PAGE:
The National Cancer Institute (NCI) has denied the University of Kansas Cancer Center’s campaign for a much coveted “comprehensive” designation. But the center's certification as a nationally recognized center has been renewed for five years. "We were disappointed but not surprised to learn that we did not receive comprehensive status,” Dr. Roy Jensen, director of the KU Cancer Center, said in a statement. “On average, it takes an NCI-designated cancer center 15 years to achieve comprehensive status, and we received our NCI designation just five years ago.” (Margolies, 8/3)

Kansas City Star: KU Cancer Center Partnership With Children's Mercy Hospital Approved
The National Cancer Institute has denied the University of Kansas Cancer Center’s application to upgrade its NCI designation but approved the addition of Children’s Mercy Hospital to KU’s research consortium. Michael Artman, the chairman of the Department of Pediatrics at Children’s Mercy, said that means innovative cancer treatments like immunotherapy for more kids. (Marso, 8/3)

Columbus Dispatch: Ohio Fails On Cancer-Control Policies, Study Finds
Ohio has failed a recent evaluation by the Cancer Action Network of the American Cancer Society, meeting just three of the network’s nine public-policy goals aimed at reducing cancer diagnoses and deaths. The state was highly criticized in three areas: for not prohibiting minors from using tanning beds; for allocating just 10.3 percent of the federal government’s recommended funding level for tobacco-control programs; and for appropriating less than one-third of matching funds to a federal award for breast and cervical cancer screening programs. (Viviano, 8/3)

Columbus Dispatch: Legionella Cases Confirmed In Two Whitehall Nursing Home Residents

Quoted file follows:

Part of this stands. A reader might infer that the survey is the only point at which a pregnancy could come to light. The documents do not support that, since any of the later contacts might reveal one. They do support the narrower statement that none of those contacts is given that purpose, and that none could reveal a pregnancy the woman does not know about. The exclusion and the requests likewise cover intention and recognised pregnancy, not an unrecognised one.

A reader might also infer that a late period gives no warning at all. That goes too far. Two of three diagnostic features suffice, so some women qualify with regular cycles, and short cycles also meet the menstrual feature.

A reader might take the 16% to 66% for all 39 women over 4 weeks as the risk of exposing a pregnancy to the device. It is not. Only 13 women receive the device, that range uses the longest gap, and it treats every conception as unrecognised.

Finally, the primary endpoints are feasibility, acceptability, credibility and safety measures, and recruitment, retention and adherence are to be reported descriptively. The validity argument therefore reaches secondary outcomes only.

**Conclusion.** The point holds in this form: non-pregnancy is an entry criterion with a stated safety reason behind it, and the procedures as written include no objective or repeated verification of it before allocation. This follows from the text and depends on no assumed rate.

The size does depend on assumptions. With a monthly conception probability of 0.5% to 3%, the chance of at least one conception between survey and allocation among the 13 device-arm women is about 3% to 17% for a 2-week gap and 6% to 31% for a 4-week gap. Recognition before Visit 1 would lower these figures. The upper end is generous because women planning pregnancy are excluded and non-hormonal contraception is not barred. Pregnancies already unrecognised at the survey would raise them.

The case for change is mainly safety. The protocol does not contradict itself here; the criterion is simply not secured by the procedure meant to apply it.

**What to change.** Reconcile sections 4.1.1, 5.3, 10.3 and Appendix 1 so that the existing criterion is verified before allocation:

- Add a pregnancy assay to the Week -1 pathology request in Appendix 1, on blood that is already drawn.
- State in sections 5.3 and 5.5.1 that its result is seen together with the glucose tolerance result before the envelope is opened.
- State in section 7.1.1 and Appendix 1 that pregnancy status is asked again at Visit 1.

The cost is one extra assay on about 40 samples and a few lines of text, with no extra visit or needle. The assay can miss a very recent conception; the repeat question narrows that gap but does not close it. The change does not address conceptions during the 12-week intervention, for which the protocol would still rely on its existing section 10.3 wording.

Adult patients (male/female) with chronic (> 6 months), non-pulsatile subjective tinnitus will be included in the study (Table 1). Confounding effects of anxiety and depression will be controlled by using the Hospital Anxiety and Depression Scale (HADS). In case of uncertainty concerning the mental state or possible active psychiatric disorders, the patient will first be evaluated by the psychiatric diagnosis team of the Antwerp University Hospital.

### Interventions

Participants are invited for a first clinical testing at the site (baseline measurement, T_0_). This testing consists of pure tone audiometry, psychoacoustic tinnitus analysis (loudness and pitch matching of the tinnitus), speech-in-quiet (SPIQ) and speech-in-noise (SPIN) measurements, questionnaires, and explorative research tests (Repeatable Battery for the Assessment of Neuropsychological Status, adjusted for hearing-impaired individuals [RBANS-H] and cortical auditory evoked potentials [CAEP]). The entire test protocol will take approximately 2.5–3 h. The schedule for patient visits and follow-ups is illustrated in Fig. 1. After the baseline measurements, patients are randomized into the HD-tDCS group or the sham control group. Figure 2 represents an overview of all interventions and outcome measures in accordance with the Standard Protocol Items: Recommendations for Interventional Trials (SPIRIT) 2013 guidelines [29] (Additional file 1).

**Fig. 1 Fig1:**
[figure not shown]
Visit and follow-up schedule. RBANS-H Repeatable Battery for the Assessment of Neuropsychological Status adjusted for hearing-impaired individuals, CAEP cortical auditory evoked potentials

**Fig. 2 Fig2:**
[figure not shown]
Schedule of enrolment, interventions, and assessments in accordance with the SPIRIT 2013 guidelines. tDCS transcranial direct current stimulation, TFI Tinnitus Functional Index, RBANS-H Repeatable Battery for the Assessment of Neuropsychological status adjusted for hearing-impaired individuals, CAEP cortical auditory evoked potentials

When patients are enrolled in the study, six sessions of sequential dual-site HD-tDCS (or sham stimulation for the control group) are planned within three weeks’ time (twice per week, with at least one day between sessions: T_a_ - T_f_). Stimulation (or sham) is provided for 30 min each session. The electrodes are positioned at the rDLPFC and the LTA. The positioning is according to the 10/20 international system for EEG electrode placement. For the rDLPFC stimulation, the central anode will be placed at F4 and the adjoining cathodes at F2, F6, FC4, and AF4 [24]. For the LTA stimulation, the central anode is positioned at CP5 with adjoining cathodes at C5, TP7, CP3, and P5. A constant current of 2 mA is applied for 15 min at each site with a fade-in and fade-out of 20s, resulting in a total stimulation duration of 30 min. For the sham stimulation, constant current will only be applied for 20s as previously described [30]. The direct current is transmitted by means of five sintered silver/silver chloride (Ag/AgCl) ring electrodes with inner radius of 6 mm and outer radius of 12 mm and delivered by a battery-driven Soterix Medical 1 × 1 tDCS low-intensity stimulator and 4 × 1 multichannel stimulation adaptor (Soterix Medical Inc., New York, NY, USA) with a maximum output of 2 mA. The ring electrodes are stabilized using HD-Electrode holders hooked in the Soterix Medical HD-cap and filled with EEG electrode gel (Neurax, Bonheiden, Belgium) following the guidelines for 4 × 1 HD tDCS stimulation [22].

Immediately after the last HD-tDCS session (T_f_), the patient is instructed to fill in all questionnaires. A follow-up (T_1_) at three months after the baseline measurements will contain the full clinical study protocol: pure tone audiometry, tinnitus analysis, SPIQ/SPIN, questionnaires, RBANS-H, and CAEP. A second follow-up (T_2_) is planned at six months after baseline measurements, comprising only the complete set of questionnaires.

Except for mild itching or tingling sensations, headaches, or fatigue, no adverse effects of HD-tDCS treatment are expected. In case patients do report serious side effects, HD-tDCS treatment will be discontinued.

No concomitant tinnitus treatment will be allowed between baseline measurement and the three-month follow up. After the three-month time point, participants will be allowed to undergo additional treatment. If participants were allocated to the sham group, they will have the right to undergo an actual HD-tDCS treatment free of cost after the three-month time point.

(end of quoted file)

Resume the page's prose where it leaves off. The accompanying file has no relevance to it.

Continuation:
Two Whitehall nursing home residents were hospitalized last month with respiratory infections caused by legionella bacteria. The Manor at Whitehall is now working with Franklin County Public Health and a private contractor to determine whether the bacteria came from the water systems inside the 150-bed facility on Langley Avenue. (Widman Neese, 8/3)

California Healthline: Taking Stock Of California’s Big Week In Health Care
This has been a momentous week for health care in California.The Covered California exchange announced that its premiums will likely rise by an average of 12.5 percent statewide next year. On top of that, the exchange may add an average 12.4 percent surcharge to silver level plans if President Donald Trump stops funding critical subsidies that help reduce some consumers’ out-of-pocket expenses — or if uncertainty over their fate persists. (8/3)

Georgia Health News: Many Migrant Farmworkers Face Medical Challenges, Barriers To Care
The farmworkers who move through the region, harvesting and packing the produce, are at a higher risk for certain health problems — particularly diabetes and hypertension, says Judy Wold, clinical professor of nursing at Emory University, who directs a two-week program of health care services for farmworkers there during summers. The farmworkers also often face barriers to health care. (Simonton, 8/3)

Houston Chronicle: Texas Lawmakers Remain At Odds Over Retired Teacher Health Care Costs 
A bill that would stabilize health care costs for tens of thousands of Texas' retired teachers for the next two years sailed through the House on final reading Wednesday, although its future is far from certain in the Senate as the political drama between the two chambers intensifies. Lawmakers in both Republican-led chambers have said the state should bear some of the rising costs for premium, deductible and out-of-pocket health expenses facing the state's retired teachers, who are expecting to see their health care expenses soar in 2018. However, the two sides are at odds about how to pay for it. (Zelinski,  8/3)

KQED: Despite Marijuana Legalization, California’s Black Market Could Remain Huge
Legalizing marijuana, California voters were told last year, would create a “safe, legal and comprehensive system” allowing adults to consume the drug while keeping it out of the hands of children. ...But as state regulators prepare to begin offering licenses to marijuana businesses on Jan. 1, it turns out that a huge portion of the state’s weed is likely to remain on the black market. (Rosenhall, 8/4)